A German retrospective study has found that pretransplantation vitamin D deficiency is associated with an increased risk of relapse in patients undergoing allogeneic stem cell transplantation (SCT) for myeloid malignancies. These findings were reported by Radujkovic et al in the Journal of Clinical Oncology.
The retrospective study involved a training cohort of 492 patients undergoing allogeneic SCT for myeloid and lymphoid malignancies at the University Hospital Heidelberg between 2002 and 2013. Vitamin D deficiency was defined as a serum level of 25-hydroxyvitamin D3 < 20 ng/mL (equivalent to < 50 nM) before transplantation and was assessed using a standard chemiluminescent immunoassay. Results were validated in an independent cohort of 398 patients diagnosed with myeloid malignancies who underwent allogeneic SCT at the University Hospital Essen between 2009 and 2013 and had serum samples available for measurement of vitamin D levels.
Association With Relapse
A total of 396 patients (80%) in the training cohort and 348 patients (87%) in the validation cohort had pretransplantation vitamin D deficiency. In a multivariate analysis, deficiency was significantly associated with inferior overall survival in the training cohort (hazard ratio [HR] = 1.78, P = .007), with the decreased survival reflecting a higher risk of relapse (HR = 1.96, P = .006) rather than nonrelapse mortality (HR = 1.72, P = .088). The association of deficiency with relapse was significant among patients with myeloid (HR = 2.55, P = .014) but not lymphoid disease (HR = 1.60, P = .147).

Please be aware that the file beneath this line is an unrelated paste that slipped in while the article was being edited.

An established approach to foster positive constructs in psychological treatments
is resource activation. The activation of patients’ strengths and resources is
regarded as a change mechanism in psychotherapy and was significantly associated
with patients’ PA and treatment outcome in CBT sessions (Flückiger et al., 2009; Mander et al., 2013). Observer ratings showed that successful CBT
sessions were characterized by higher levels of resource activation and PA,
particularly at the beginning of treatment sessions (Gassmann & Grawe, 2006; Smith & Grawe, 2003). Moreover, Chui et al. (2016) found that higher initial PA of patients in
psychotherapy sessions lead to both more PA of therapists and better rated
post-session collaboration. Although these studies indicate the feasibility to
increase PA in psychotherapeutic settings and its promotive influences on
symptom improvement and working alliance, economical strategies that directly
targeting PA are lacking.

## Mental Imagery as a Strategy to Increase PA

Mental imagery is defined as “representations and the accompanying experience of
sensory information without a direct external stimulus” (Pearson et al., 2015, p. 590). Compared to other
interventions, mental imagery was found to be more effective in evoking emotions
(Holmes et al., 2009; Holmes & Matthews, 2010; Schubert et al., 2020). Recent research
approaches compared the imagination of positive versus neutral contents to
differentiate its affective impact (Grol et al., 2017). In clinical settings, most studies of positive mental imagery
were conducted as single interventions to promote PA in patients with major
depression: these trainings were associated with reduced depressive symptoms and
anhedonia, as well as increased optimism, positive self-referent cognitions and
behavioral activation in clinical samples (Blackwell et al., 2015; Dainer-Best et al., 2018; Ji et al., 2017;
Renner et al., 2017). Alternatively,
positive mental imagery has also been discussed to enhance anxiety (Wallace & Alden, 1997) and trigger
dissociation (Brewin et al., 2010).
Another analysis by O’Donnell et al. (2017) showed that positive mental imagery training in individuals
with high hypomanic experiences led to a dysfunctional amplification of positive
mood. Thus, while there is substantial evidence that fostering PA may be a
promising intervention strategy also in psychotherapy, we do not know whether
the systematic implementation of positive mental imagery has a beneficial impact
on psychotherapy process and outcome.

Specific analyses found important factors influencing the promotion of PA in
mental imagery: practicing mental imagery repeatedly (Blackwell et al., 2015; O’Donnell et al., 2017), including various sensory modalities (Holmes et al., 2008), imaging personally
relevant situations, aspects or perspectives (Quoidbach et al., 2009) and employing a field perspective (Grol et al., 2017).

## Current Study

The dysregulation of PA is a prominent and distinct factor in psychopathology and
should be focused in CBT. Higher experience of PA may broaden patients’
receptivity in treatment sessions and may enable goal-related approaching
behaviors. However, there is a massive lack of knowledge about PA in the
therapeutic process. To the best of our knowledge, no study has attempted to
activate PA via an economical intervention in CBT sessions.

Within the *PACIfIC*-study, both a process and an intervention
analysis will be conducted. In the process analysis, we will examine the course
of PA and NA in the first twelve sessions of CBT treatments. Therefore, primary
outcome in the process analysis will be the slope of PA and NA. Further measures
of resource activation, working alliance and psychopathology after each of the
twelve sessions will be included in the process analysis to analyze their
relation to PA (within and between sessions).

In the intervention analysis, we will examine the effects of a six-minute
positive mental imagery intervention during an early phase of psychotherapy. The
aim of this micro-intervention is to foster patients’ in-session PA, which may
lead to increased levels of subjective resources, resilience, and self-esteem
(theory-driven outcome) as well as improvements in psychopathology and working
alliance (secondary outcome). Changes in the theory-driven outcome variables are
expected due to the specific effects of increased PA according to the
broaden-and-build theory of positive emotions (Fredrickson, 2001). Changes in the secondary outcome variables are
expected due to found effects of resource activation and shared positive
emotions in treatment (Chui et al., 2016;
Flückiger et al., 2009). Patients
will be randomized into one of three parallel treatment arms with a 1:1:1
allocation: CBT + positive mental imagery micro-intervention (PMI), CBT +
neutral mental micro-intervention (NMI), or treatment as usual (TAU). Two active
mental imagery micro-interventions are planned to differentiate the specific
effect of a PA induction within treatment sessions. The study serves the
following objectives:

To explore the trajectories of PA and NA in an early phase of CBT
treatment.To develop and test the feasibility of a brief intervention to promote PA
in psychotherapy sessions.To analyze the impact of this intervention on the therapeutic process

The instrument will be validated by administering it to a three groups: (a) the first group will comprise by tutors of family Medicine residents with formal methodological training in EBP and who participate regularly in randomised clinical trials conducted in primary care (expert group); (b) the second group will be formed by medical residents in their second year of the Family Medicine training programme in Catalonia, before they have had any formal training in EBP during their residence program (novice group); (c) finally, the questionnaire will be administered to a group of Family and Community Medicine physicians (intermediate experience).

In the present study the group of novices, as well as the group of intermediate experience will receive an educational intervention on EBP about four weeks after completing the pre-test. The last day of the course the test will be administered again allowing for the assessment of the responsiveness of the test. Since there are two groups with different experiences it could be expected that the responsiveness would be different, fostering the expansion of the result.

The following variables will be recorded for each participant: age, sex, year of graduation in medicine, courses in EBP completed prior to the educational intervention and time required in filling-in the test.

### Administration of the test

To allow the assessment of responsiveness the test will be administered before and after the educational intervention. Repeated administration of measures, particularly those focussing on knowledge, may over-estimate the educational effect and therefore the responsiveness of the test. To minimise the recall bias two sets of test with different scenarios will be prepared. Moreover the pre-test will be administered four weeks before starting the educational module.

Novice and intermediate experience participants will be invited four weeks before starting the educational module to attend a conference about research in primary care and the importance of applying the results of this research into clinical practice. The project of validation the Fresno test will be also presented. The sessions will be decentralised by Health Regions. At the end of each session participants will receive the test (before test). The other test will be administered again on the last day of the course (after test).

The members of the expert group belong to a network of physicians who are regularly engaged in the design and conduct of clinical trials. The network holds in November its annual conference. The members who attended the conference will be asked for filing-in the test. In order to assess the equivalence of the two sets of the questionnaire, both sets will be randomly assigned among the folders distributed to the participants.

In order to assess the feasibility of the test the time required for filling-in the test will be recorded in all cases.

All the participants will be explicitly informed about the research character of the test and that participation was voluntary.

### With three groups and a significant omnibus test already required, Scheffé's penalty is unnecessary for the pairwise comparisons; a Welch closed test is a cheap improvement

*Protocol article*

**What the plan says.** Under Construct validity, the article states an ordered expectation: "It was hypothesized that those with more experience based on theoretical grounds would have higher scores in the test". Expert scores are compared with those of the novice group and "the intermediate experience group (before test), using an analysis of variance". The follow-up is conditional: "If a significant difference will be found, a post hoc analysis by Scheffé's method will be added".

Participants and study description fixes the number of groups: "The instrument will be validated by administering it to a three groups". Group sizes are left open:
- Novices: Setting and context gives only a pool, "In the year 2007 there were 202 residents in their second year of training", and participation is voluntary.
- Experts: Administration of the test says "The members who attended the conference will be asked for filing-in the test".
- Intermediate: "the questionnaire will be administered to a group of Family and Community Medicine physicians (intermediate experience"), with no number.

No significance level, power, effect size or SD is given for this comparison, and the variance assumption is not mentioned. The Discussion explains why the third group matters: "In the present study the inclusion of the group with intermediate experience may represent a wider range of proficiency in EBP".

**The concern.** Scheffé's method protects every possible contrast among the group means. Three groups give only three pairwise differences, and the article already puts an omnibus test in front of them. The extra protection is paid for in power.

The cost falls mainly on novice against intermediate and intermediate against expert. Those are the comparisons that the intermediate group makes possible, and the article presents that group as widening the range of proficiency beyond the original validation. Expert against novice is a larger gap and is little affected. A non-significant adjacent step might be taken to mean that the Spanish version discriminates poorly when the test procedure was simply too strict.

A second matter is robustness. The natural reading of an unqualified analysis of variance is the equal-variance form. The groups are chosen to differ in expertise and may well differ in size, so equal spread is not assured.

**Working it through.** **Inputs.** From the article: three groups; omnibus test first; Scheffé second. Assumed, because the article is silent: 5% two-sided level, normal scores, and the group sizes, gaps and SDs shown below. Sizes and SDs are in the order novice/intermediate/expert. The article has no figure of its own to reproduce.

In the validation cohort of patients with myeloid malignancies, vitamin D deficiency was associated with a significantly increased risk of relapse (HR = 2.60, P = .017), with no significant increase in overall mortality (HR = 1.19, P = .420) or nonrelapse mortality (HR = 0.90, P = .663).
The investigators concluded: “Pretransplant [vitamin D] deficiency was associated with a higher risk of relapse in patients allografted for myeloid malignancies. Prospective studies on [vitamin D] status and correction of [vitamin D] deficiency in the setting of [allogeneic] SCT are highly warranted.”
The study was supported by B.L.U.T. e.V. (Weingarten) and a grant from the European Union’s Seventh Framework Programme.
Thomas Luft, MD, PhD, of the University Hospital Heidelberg, is the corresponding author of the Journal of Clinical Oncology article.
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